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Science & Space

A book as big as the universe

Travel the cosmos in only 365 days

By Richard Stenger

Travel the cosmos in only 365 days

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(CNN) -- A glowing cloud resembling a spider, men riding a sports utility vehicle 250,000 miles from the nearest gas station and a fighter jet bursting from what looks like an egg are a few of hundreds of eye-popping pictures in a new book that showcases the best snapshots in the galaxy and beyond.

Robert Nemiroff and Jerry Bonnell, authors of The Universe: 365 Days, are self-professed mild and lazy guys, but they have nonetheless created perhaps the largest and most celebrated collection of space images on the Internet.

The book culls the best of the best from their Astronomy Picture of the Day Web site, a constant stream of pictures from Earth and space that draws more than one million hits each week. The astronomers recently took a break from picking pictures for APOD, which mirror sites translate into ten languages, to talk to about their book.

CNN: Nebula pictures. Many space fans just adore them. And there are quite a few beauts in the book. Why the fascination with nebulae? Are they the orchids of the space picture world?

NEMIROFF: Some nearby nebulas can just be resolved into so much detail. Many nebulas happen to be places where luminous gas, dark dust, reflecting dust, and young stars all interact, which can lead to tremendously intricate complexity and texture.

CNN: Many images are false-color images. Some critics think that false-color images detract from the science, that they are merely done to increase the beauty value. Do you disagree? Why or why not?

NEMIROFF: All perceived color is false color. Eyes, computer monitors, digital cameras, film -- they are all different from each other and even different from other eyes, monitors, etc.

Things only begin to appear the same when standardized filters are used, and that's when science begins. Additionally, assigning red, green and blue as digitized color to, for example, radio, optical, and ultraviolet light may create something no human eye would see, but might highlight something very interesting scientifically. Therefore, the "representative color" that is used for many pictures adds to, not detracts from, the science, in my opinion. Also, how cool is it to see beyond the normal color range for humans!

CNN: How do you find your pictures? Are there rituals you go through? Do you search the Web? Visit a regular list of Web sites, or is your e-mail brimming with images from APOD wannabes each day?

BONNELL: Yes to all of those. We also get a tremendous number of excellent images submitted for consideration. The submissions by "amateurs" are often equally if not more impressive than the major observatory releases. I often regret that I actually have to pick only one image for a given day and that there are only 365 days in the year.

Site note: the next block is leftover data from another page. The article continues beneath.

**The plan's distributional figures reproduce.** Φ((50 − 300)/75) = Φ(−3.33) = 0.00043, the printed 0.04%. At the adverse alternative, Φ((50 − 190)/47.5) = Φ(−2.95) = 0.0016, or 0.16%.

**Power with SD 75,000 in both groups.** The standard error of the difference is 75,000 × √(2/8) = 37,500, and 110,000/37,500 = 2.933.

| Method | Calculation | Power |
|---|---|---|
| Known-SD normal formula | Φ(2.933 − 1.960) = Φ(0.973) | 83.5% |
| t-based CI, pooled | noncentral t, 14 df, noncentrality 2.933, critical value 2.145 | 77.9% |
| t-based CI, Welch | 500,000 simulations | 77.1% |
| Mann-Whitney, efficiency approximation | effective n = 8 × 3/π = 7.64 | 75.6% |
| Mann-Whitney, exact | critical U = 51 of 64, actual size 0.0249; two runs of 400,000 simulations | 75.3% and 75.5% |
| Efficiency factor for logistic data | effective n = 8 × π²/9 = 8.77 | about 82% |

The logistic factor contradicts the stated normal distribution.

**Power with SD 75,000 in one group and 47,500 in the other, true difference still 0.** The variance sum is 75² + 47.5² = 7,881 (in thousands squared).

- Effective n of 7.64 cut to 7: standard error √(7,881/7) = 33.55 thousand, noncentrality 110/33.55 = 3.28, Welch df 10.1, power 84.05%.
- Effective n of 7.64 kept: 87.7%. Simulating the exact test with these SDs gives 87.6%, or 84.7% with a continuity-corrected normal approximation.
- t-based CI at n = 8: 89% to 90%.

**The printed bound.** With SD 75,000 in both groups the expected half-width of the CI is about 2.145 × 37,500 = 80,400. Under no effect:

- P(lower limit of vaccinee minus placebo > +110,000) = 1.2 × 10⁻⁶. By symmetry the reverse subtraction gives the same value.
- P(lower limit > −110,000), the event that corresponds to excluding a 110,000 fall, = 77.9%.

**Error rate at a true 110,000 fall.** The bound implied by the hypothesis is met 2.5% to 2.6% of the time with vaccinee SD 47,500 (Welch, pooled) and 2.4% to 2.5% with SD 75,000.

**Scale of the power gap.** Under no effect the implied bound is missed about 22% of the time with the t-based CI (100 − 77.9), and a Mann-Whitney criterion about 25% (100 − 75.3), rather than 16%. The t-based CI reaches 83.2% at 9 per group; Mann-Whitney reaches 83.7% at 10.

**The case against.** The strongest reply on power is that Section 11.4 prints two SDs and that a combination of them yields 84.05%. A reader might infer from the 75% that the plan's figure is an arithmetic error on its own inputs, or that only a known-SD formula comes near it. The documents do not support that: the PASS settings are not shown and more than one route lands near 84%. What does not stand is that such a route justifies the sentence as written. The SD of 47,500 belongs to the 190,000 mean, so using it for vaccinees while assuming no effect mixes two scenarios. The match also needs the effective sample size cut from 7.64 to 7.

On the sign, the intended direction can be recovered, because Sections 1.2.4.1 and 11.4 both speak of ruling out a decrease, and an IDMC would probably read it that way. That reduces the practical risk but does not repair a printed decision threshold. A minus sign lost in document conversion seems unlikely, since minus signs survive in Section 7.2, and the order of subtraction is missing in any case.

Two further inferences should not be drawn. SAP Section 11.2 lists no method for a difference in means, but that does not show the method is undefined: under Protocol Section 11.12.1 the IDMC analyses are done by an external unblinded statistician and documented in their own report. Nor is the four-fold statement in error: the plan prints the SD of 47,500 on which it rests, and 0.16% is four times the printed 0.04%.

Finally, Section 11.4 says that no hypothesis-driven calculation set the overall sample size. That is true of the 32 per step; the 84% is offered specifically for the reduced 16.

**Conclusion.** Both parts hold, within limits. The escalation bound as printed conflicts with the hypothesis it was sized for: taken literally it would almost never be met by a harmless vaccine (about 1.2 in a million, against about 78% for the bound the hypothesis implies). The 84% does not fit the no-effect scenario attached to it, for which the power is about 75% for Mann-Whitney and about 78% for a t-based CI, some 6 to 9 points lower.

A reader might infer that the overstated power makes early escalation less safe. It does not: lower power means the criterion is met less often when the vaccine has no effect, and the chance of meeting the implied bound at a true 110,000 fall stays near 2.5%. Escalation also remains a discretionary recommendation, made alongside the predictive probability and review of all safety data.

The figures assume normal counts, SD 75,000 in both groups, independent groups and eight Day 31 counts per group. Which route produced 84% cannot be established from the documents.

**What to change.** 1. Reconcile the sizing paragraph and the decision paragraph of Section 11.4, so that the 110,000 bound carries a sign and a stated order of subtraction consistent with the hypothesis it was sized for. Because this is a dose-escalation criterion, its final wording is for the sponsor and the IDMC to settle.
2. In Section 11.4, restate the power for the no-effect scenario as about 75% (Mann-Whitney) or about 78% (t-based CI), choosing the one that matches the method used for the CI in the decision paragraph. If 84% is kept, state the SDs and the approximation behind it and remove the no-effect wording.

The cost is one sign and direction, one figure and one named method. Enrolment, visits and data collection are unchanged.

CNN: How do you winnow the candidates down to one each day?

NEMIROFF: If either the mature scientist or immature teenager inside me says "cool," I'll try to APOD it. Usually I'll recognize an APODable picture in the first few seconds. And the best APODs made it into our new book!

CNN: How do you two divide up responsibilities?

NEMIROFF: Usually I do Sunday through Tuesday, and Jerry does Thursday through Saturday. The person with the least convincing sob story about how unbelievably busy they are gets to do Wednesday.

BONNELL: Sob ...

CNN: Have you ever chosen purported UFO pictures or other controversial pictures?

BONNELL: If images of the "face on Mars" or Apollo astronauts walking around the on moon are considered controversial, then I guess these would count as part of the few. Those pictures tend to generate some e-mail from conspiracy types. Of course, as a skeptic, I've always thought that the face on Mars is really a butte.

CNN: More than 1 million hits a week. Can you elaborate on that?

NEMIROFF: Our largest demographic is the intelligent professional -- some smarty with a desk job who checks us out as part of their daily or weekly routine. APOD is also popular with astronomy instructors and students who want to find a quick picture of, say, Jupiter, and want to understand what they are seeing. We get a surprising amount of e-mail from parents and grandparents who take discussing APOD as a family activity that can involve everyone.

CNN: Did you ever think APOD would be this popular? Why do you think it is?

BONNELL: I'm glad that it's popular, but I'm not sure I completely understand how it got that way. I know APOD is entertaining, though, because it entertains my kids. On one occasion my 14-year-old actually said he was impressed by it, so I consider that a major victory. Putting together APODs is a little like being a kid again and reminds me very much of the things that inspired my own early interests and curiosity.

CNN: Where did you meet?

BONNELL: We met, and shared an office, at NASA's Goddard Space Flight Center in Greenbelt, Maryland. I'm still at Goddard, but Bob has moved on to Michigan Tech. University. However, he remains my tallest former office mate and collaborator by about 2 inches.

CNN: How can we narrow down the images to just a handful for an image gallery with this interview? It seems impossible!

BONNELL: I'm happy to say that picking out a spectacular image is not at all a problem. Whenever I'm asked what my favorite image is from the book, I just open a copy and start to flip through it until one catches my eye. I do have trouble stopping, though.

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